Illinois Senator Dick Durbin pointed out how radically our concept of civil liberties and privacy has changed over the years at a press conference when he helped unveil the BELIEVE system, another step towards a national ID card. The proposed legislation would require anyone who plans to work in the United States would have to have a biometric ID card which would verify their citizenship and right to work. Durbin said “For a long time it was resisted by many groups, but now we live in a world where we take off our shoes at the airport and pull out our identification…People understand that in this vulnerable world, we have to be able to present identification.”
Alone, such a system is the kind of thing that would make our superfluously referenced founding fathers shudder to their core. Taken together with Senator Joe Lieberman’s proposed TEA (Terrorism Expatriation Act) legislation and Arizona’s “papers, please” immigration legislation, we should feel lucky there aren’t already brownshirts roaming our streets shaking down citizens in the name of “keeping us safe.” Just like when former White House legal adviser Alberto Gonzales called the Geneva Conventions “quaint,” so have so many politicians begun to believe that our cherished civil liberties are “quaint.” The majority of Americans once believed that the right to privacy, due process and other checks against government power were sacrosanct. Since 2001, we’ve capitulated to fear time and time again.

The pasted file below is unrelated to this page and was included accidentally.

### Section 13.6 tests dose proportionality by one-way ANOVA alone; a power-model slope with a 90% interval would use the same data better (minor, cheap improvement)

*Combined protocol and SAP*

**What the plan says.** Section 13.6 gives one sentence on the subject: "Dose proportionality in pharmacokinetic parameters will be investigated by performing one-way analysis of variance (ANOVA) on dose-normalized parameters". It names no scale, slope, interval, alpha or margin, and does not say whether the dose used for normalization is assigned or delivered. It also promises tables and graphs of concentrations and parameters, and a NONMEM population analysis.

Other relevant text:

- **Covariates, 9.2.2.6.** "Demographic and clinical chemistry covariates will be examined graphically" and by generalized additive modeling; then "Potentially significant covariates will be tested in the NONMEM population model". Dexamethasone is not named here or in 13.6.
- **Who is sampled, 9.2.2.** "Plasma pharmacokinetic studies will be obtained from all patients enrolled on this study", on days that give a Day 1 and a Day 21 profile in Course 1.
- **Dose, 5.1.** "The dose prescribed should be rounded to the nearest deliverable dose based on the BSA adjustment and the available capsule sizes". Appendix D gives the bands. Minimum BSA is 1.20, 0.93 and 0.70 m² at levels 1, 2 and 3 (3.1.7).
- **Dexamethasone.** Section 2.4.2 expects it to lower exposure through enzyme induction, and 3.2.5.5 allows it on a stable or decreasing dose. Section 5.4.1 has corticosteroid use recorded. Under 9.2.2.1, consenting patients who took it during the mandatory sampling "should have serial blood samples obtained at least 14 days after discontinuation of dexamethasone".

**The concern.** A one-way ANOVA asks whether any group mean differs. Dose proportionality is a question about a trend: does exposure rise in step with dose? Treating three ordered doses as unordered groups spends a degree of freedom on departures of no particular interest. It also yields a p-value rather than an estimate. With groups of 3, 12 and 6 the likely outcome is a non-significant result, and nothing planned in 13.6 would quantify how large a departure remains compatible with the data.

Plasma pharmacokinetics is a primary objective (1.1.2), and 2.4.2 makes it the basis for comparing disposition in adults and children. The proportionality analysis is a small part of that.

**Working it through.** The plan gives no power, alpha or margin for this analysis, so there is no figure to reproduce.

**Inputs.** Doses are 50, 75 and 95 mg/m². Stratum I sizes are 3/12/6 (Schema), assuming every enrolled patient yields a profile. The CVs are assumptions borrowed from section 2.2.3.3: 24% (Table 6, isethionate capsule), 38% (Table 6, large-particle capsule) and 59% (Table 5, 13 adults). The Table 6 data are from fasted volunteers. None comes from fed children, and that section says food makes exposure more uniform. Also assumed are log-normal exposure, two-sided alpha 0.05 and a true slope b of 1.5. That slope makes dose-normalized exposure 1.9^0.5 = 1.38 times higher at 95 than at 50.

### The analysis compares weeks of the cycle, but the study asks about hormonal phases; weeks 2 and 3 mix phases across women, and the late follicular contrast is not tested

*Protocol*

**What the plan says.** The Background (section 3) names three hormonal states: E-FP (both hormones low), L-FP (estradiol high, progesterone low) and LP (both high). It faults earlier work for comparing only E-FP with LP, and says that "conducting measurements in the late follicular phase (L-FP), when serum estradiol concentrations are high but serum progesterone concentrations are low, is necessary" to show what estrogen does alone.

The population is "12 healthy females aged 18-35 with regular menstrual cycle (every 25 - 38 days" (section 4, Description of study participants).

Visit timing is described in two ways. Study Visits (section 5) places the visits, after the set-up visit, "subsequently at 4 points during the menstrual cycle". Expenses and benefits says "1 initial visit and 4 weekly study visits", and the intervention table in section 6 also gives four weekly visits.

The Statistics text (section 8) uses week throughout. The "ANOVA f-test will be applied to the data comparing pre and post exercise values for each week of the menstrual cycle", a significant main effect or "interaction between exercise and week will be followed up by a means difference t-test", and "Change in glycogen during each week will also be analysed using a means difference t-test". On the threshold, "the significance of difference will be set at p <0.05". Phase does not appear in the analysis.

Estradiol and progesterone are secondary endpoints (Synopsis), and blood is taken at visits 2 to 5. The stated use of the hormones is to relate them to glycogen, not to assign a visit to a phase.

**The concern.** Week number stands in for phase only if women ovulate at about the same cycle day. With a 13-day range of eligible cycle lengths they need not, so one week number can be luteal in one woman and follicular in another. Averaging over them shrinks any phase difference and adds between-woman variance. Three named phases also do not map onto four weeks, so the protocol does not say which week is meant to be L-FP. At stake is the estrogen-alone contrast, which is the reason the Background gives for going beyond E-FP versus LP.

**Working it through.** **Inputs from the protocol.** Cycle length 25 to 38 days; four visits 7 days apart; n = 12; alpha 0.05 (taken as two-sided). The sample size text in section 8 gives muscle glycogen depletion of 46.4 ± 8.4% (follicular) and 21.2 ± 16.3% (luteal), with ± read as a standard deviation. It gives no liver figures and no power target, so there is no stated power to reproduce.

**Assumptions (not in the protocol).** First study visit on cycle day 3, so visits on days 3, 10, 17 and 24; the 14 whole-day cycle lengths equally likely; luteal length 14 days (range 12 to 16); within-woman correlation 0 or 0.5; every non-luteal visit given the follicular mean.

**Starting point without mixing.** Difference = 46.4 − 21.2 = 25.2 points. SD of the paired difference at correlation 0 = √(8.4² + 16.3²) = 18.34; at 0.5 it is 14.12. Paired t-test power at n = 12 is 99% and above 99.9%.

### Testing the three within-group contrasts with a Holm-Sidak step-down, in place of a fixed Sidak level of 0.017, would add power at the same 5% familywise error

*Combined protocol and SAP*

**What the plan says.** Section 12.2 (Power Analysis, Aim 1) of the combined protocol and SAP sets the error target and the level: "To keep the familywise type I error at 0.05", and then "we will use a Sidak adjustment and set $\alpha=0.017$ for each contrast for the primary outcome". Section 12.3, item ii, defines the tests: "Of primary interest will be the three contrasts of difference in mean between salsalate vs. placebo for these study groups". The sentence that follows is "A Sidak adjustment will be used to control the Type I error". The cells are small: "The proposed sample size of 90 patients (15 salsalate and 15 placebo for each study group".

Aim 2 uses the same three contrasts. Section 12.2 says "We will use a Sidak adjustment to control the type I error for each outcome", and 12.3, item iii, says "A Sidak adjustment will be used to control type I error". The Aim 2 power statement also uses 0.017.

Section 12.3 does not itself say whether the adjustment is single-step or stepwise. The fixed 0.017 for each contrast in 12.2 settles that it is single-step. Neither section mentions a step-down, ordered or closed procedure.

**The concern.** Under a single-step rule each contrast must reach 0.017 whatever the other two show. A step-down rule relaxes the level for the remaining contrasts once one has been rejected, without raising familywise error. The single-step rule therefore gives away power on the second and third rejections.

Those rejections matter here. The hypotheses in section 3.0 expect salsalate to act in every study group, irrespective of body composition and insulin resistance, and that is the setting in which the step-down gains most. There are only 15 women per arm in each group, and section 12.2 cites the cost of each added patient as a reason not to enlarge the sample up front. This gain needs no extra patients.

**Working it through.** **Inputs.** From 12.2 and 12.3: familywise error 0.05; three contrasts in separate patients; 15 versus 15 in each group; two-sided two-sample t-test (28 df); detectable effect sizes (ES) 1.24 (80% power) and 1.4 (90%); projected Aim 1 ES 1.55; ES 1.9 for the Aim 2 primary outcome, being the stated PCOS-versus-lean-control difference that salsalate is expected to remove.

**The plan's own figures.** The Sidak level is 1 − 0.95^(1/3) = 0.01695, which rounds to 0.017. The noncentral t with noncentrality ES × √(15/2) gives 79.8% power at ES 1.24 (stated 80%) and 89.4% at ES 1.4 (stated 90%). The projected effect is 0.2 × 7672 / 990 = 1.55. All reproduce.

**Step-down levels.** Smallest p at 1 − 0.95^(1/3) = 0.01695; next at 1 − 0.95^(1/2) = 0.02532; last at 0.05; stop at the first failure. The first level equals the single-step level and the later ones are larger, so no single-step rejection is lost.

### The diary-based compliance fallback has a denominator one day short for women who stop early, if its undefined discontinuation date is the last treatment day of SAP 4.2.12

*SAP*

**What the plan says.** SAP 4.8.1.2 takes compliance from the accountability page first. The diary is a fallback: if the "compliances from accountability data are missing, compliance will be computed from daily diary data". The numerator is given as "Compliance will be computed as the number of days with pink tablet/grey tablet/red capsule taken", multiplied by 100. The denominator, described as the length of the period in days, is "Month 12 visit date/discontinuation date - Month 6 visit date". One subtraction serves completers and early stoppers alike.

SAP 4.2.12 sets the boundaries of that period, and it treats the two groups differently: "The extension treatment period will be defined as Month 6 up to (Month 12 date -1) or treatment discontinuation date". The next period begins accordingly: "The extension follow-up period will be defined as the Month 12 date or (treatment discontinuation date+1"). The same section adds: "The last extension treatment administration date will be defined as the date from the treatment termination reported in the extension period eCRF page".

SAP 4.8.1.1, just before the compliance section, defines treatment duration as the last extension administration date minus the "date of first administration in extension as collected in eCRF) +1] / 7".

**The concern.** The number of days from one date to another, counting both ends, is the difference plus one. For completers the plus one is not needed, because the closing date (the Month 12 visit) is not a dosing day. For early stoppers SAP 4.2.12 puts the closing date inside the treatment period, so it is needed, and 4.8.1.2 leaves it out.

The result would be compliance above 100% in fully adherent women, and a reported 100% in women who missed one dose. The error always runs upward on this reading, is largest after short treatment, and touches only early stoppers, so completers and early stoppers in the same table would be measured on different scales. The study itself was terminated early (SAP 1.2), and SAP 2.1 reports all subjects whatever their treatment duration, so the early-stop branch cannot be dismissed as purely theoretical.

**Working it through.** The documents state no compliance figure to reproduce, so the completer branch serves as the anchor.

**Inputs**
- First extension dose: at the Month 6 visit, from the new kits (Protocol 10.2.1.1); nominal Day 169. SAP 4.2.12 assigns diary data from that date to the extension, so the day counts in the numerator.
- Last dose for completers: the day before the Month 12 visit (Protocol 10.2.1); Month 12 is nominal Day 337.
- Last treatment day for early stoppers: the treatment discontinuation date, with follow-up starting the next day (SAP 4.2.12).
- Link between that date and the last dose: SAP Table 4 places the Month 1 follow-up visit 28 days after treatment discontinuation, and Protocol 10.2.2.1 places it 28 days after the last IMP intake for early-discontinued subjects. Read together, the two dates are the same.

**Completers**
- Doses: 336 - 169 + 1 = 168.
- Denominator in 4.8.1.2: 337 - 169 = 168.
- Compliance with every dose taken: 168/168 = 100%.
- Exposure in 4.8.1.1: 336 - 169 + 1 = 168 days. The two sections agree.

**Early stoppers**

For a country that prides itself on its freedoms, we’ve systematically begun to dismantle them in favor of a perceived sense of safety. We have the largest, most powerful military in the world. Our surveillance systems and police technologies are state of the art. We have more law enforcement agencies than acronyms available. Yet, for all the measures in place to make us feel safe, we live our lives in fear of the next thwarted terrorist attack. To live and believe that we are the most powerful country in the world and simultaneously feel so vulnerable is a mental gymnastics performance that would make Orwell blush.
With all of the shouting in the public square about the constitution and the paranoia some Americans fear over “big government,” how can our elected leaders even begin to fathom, let alone propose and support such draconian and downright dictatorial powers? Yet, millions of Americans justified the PATRIOT ACT when legislators jumped at the chance to sign the bill without reading it. Even though there is hopeful popular and political resistance to Arizona’s immigration bill, millions of Americans support that as well. Now in the face of this “vulnerable world,” we’re supposed to quietly and lovingly accept big brother’s biometric seal of approval and God given right to take it away in secret, without presenting a burden of proof.
This might be a vulnerable world, but there’s a difference between vulnerability to an outside aggressor and letting our fears get the best of us. Right now, we’ve become more vulnerable to our own fears and knee jerk reactions – and the damage from that could be far greater than we realize.